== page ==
point-to-point links. For instance, cellular network gateways
terminate a large number of tunnels that are already needed for
mobility management reasons. Implementing the approach described in
this document is particularly attractive in such environments, given
that no additional tunneling mechanisms, negotiation, or host changes
are required. In addition, since there is no additional tunneling,
packets continue to take the same path as they would normally take.
Other commonly used network technologies that may be of interest
include Point-to-Point Protocol (PPP) [RFC1661] links, PPP over
Ethernet (PPPoE) [RFC2516] encapsulation, Asynchronous Transfer Mode
(ATM) Permanent Virtual Circuits (PVCs), and per-subscriber virtual
LAN (VLAN) allocation in consumer broadband networks.
The approach described here also results in overlapping private
address space, like the segmentation of the network to different
areas. However, this overlap is applied only at the network edges
and does not impact routing or reachability of servers in a negative
The key words "MUST", "MUST NOT", "REQUIRED", "SHALL", "SHALL NOT",
"SHOULD", "SHOULD NOT", "RECOMMENDED", "MAY", and "OPTIONAL" in this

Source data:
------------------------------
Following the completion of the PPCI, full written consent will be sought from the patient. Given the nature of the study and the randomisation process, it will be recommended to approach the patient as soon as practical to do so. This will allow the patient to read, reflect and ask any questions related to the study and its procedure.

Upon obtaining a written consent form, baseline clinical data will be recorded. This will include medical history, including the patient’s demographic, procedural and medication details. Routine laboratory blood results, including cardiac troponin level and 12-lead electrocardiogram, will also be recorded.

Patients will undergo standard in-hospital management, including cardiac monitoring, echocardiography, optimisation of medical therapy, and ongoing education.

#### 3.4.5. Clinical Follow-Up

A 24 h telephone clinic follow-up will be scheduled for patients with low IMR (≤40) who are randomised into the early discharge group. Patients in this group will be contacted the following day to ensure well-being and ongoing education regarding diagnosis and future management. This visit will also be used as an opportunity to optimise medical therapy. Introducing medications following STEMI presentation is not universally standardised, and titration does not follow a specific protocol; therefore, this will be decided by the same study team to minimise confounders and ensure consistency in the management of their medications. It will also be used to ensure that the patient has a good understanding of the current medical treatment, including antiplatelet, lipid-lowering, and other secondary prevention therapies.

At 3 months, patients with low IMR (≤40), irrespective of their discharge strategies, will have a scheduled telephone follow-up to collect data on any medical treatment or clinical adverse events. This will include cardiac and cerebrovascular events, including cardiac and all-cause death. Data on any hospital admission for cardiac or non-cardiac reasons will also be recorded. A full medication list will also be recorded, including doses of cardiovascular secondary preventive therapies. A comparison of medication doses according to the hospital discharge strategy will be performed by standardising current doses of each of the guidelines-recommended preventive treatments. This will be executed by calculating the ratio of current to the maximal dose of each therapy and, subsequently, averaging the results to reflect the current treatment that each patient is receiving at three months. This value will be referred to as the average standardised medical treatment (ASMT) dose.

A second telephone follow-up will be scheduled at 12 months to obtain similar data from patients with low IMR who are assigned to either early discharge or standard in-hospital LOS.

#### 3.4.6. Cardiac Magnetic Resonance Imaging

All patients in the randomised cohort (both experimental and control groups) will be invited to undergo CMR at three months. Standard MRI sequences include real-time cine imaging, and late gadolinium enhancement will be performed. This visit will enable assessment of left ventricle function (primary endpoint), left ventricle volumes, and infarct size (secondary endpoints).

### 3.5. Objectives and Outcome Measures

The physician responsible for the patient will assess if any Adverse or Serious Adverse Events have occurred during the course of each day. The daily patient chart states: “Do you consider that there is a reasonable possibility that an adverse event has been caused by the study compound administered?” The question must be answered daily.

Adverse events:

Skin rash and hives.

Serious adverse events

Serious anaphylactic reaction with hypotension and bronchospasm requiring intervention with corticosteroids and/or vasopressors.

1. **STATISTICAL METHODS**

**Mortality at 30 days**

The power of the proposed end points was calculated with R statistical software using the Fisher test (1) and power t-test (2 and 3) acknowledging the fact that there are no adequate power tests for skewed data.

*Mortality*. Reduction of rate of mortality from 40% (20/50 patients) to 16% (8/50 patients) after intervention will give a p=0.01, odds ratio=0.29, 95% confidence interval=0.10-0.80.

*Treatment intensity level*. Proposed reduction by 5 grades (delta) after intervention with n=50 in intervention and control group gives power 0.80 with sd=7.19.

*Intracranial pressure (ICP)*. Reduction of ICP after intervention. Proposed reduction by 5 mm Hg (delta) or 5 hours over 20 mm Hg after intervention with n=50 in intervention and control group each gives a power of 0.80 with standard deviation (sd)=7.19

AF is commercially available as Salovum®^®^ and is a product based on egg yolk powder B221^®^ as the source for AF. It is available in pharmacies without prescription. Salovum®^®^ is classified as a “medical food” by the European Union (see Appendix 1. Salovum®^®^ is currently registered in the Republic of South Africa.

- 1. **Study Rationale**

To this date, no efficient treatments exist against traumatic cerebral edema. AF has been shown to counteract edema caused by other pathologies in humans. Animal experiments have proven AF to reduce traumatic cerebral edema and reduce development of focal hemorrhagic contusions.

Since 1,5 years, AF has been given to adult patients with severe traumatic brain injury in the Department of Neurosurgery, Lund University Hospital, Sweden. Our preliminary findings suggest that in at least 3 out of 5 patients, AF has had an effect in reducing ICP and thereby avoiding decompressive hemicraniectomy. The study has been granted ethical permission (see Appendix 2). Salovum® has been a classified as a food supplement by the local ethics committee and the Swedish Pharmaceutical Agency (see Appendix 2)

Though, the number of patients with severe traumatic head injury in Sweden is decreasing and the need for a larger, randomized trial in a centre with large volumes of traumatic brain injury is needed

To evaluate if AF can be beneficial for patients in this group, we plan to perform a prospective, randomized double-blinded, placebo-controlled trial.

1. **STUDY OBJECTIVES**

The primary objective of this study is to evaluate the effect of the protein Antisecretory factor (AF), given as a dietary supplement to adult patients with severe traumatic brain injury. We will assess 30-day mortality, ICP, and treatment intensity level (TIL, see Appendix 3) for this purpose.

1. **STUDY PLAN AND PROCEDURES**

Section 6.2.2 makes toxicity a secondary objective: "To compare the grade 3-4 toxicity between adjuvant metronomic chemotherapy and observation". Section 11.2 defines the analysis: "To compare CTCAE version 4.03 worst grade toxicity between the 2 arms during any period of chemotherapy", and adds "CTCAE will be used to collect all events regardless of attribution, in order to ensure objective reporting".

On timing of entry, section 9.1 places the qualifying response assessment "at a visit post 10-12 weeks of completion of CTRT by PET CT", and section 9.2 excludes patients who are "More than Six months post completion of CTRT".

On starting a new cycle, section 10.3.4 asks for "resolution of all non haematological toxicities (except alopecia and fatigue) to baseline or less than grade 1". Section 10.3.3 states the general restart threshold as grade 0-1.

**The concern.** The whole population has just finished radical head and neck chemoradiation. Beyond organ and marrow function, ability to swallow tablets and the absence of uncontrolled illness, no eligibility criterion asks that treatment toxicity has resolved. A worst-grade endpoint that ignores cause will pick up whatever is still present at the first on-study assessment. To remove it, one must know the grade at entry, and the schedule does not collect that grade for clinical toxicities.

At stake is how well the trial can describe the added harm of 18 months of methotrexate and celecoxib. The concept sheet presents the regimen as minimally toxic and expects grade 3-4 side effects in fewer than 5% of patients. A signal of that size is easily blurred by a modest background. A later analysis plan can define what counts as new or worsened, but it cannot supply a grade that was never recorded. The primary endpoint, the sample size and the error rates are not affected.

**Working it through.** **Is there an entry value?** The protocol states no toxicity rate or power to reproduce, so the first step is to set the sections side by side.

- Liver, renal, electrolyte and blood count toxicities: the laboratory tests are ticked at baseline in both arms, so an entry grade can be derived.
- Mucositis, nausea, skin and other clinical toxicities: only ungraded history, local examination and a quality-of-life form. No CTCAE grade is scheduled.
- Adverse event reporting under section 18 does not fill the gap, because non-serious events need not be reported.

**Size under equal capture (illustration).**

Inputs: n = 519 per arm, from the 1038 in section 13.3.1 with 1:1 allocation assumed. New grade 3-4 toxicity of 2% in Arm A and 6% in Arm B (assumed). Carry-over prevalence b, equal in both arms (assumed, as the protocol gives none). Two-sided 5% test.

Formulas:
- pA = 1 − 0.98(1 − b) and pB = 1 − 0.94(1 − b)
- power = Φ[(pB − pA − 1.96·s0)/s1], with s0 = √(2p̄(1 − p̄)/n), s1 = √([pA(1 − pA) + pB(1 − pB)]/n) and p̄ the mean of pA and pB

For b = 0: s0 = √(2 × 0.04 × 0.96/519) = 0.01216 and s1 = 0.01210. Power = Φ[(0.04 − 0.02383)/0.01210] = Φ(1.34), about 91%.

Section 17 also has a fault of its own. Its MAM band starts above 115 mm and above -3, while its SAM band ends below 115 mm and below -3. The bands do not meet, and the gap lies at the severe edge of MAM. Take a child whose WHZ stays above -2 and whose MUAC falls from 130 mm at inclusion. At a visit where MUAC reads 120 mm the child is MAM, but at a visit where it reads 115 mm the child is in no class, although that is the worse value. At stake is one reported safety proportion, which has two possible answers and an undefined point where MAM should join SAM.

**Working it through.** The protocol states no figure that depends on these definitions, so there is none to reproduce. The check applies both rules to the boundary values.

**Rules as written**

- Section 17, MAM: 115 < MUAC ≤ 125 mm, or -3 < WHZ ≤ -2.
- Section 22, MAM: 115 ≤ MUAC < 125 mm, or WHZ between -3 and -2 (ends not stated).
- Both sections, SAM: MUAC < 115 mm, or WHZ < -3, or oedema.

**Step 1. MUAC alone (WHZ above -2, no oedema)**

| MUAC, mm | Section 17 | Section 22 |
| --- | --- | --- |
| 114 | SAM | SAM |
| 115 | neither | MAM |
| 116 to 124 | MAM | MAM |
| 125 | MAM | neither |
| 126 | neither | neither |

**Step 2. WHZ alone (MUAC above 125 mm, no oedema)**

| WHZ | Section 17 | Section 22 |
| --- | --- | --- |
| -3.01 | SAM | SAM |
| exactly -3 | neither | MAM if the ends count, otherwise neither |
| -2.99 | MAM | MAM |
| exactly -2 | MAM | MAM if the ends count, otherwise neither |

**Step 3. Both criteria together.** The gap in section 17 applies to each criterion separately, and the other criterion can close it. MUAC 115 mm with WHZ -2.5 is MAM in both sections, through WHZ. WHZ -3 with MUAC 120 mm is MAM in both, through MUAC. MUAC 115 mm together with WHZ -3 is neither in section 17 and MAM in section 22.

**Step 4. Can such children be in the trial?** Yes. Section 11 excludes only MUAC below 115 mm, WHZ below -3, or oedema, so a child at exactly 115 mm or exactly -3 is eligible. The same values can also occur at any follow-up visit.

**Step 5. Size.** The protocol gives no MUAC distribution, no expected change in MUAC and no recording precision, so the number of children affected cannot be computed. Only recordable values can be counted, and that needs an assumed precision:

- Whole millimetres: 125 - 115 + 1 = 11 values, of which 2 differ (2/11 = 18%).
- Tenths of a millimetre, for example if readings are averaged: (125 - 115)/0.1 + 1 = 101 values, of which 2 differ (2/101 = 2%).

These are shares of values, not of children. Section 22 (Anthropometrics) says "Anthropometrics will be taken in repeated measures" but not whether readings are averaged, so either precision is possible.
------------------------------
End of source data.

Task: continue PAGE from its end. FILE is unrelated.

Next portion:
document are to be interpreted as described in [RFC2119].
"NAT" in this document includes both "Basic NAT" and "Network Address
Port Translation (NAPT)" as defined by [RFC2663]. The term "NAT
Session" is adapted from [RFC5382] and is defined as follows.
NAT Session - A NAT session is an association between a transport
layer session as seen in the internal realm and a session as seen
in the external realm, by virtue of NAT translation. The NAT
session will provide the translation glue between the two session
This document uses the term "mapping" as defined in [RFC4787] to
refer to state at the NAT necessary for network address and port
translation of sessions.
4. Per-Interface Bindings
To support a mode of operation that uses a fixed number of IPv4
addresses to serve an arbitrary number of devices, a NAT MUST manage
its mappings on a per-interface basis, by associating a particular
NAT session not only with the five tuples used for the transport
connection on both sides of the NAT but also with the internal
interface on which the user device is connected to the NAT. This
approach allows each internal interface to use the same private IPv4
address range. Note that the interface need not be physical; it may
also correspond to a tunnel, VLAN, or other identifiable
For deployments where exactly one user device is connected with a
separate tunnel interface and all tunnels use the same IPv4 address
for the user devices, it is redundant to store this address in the
mapping in addition to the internal interface identifier. When the
internal interface identifier is shorter than a 32-bit IPv4 address,
this may decrease the storage requirements of a mapping entry by a
small measure, which may aid NAT scalability. For other deployments,